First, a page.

Weight loss or on the contrary building up strength, relaxing or letting off steam, doing a sport with others or by yourself and with nearly next to no equipment... here are the options available to you when you start a sport.

So for weight loss, try running, cycling or boxing. Talking about weights, if you want to build strength, well, you are going to have lift some: head to the weightlifting gym with its stack of weights.

To let off steam, you can combine the physical and the fun doing: body jump, racket sports... Conversely, yoga or walking puts the emphasis on relaxing.

Lastly, if you want to meet people and share the experience, join a club or start a team sport! And if you want to get started without having to beef up your budget there's running, walking or physical exercising at home that let you get enjoyment with minimal equipment.

choose which sport

That's it, you've made your mind up: you are going to do a sport! But despite your overwhelming motivation, you're not sure what to give a go.

Team sport or individual sport? At a club or at home? To build muscle or to lose weight? Right, let's help you see more clearly from the wide choice of activities on offer.

It seems obvious when you put it like that, but it is still preferable to have a clear idea about what you are looking to do before getting started.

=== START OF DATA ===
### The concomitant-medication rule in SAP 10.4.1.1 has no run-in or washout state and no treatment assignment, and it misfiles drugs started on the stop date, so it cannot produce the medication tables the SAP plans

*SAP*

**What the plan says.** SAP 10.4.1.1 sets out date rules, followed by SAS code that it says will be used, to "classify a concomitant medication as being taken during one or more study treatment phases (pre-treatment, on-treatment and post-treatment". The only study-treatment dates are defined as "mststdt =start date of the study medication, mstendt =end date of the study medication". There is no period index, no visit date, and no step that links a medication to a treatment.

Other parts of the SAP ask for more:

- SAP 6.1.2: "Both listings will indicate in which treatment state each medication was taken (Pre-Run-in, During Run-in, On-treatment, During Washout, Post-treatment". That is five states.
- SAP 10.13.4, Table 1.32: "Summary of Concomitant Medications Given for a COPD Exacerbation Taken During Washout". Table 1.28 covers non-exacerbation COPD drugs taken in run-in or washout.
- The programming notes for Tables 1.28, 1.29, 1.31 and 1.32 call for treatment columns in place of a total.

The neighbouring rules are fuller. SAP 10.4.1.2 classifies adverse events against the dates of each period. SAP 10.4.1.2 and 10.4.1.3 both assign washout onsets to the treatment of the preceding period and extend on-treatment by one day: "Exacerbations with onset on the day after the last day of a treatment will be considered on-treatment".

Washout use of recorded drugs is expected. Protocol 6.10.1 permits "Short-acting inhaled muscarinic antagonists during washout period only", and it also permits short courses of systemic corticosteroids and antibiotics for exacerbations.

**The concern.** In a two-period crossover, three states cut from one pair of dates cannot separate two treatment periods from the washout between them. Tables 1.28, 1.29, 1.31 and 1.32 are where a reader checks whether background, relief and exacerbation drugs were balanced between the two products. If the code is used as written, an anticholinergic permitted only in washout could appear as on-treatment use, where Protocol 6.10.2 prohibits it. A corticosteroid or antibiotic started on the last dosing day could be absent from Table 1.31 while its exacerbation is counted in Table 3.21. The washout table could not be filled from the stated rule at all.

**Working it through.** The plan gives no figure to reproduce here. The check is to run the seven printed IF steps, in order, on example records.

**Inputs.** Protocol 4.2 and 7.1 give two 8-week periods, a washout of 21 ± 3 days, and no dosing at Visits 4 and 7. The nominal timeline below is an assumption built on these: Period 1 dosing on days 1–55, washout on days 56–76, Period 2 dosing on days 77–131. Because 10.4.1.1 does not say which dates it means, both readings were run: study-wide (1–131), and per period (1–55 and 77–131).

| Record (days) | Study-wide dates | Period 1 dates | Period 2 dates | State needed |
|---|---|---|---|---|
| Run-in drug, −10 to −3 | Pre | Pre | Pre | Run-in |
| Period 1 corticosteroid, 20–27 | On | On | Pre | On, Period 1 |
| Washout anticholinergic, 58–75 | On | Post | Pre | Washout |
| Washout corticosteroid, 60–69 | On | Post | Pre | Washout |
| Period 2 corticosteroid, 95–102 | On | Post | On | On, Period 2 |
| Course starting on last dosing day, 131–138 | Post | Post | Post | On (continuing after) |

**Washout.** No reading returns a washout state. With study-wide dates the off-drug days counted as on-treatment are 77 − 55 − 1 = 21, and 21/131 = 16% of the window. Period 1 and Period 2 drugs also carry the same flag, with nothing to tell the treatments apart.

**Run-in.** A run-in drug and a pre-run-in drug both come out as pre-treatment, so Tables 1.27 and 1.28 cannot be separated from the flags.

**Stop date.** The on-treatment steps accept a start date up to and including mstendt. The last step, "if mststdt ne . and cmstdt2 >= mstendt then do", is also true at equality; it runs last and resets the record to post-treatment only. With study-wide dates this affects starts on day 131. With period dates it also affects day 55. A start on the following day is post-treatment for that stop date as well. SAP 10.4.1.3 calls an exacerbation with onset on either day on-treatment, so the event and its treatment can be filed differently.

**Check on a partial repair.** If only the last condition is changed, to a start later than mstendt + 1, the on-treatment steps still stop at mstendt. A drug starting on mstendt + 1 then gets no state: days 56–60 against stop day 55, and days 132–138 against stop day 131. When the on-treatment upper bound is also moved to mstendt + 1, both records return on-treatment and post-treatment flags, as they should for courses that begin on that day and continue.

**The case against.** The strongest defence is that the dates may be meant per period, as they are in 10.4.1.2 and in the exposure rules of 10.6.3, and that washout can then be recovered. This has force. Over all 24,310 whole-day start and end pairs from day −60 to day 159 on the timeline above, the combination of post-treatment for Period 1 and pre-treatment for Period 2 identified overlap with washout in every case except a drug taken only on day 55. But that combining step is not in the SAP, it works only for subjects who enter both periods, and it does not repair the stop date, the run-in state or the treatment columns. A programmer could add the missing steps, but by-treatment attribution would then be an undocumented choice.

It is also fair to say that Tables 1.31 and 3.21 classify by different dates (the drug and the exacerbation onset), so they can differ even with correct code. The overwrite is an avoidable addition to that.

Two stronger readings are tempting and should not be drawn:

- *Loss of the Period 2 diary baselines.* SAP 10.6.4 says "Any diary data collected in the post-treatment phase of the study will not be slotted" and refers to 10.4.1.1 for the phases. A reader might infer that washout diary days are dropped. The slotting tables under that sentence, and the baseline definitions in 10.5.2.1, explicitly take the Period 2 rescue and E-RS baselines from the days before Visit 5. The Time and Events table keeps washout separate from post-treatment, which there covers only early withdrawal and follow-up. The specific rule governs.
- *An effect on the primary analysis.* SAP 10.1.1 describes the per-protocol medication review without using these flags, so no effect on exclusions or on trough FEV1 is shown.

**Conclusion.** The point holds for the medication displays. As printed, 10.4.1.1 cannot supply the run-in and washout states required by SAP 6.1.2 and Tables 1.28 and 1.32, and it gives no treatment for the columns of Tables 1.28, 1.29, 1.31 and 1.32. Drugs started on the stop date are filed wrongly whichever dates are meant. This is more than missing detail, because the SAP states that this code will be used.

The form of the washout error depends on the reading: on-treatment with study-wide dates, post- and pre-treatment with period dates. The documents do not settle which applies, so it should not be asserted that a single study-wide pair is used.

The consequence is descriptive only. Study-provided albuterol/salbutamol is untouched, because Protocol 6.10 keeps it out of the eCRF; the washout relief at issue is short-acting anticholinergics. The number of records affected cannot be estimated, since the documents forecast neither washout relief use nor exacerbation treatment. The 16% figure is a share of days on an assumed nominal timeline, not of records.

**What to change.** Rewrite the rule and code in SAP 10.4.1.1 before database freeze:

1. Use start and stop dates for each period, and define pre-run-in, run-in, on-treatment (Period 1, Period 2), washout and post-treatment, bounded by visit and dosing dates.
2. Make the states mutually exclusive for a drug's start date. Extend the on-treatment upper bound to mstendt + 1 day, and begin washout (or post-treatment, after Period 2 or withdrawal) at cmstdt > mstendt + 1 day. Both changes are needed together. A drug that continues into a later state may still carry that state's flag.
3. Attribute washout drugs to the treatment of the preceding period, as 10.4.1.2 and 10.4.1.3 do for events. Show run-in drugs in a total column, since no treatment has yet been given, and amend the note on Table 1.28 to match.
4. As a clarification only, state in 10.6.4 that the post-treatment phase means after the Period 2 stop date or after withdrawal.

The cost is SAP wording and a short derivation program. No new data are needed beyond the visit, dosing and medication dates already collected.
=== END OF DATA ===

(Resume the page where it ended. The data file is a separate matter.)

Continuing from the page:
Simply put, you could avoid for example starting synchronised swimming without having started swimming first (a true story which finished off with years of competing and then coaching in synchronised swimming).

You can also spare yourself a few surprises that might be bigger than you bargained for.

"The run & bike: a horrible experience, which nearly ended up in a break-up. Never choose a tandem sport when one of you has a competitive spirit and not the other!", Bérangère, DECATHLON

New sport: first results

Now you have a better idea of what sport to choose based on sports goals that you've set yourself let's talk a bit about results. And there's a big chance that the first to arrive are those you least expected: say hello to sweat and sores muscles!

 

SWEATING IS GOOD FOR YOUR HEALTH!

If it's not the most glamorous end product of your sports activity, perspiration is an excellent indicator of the sports' health benefits!

Obviously, when discovering a new discipline and you find yourself covered in sweat after 10 minutes, you are probably telling yourself you should do stamp collecting instead of trying out mountain biking.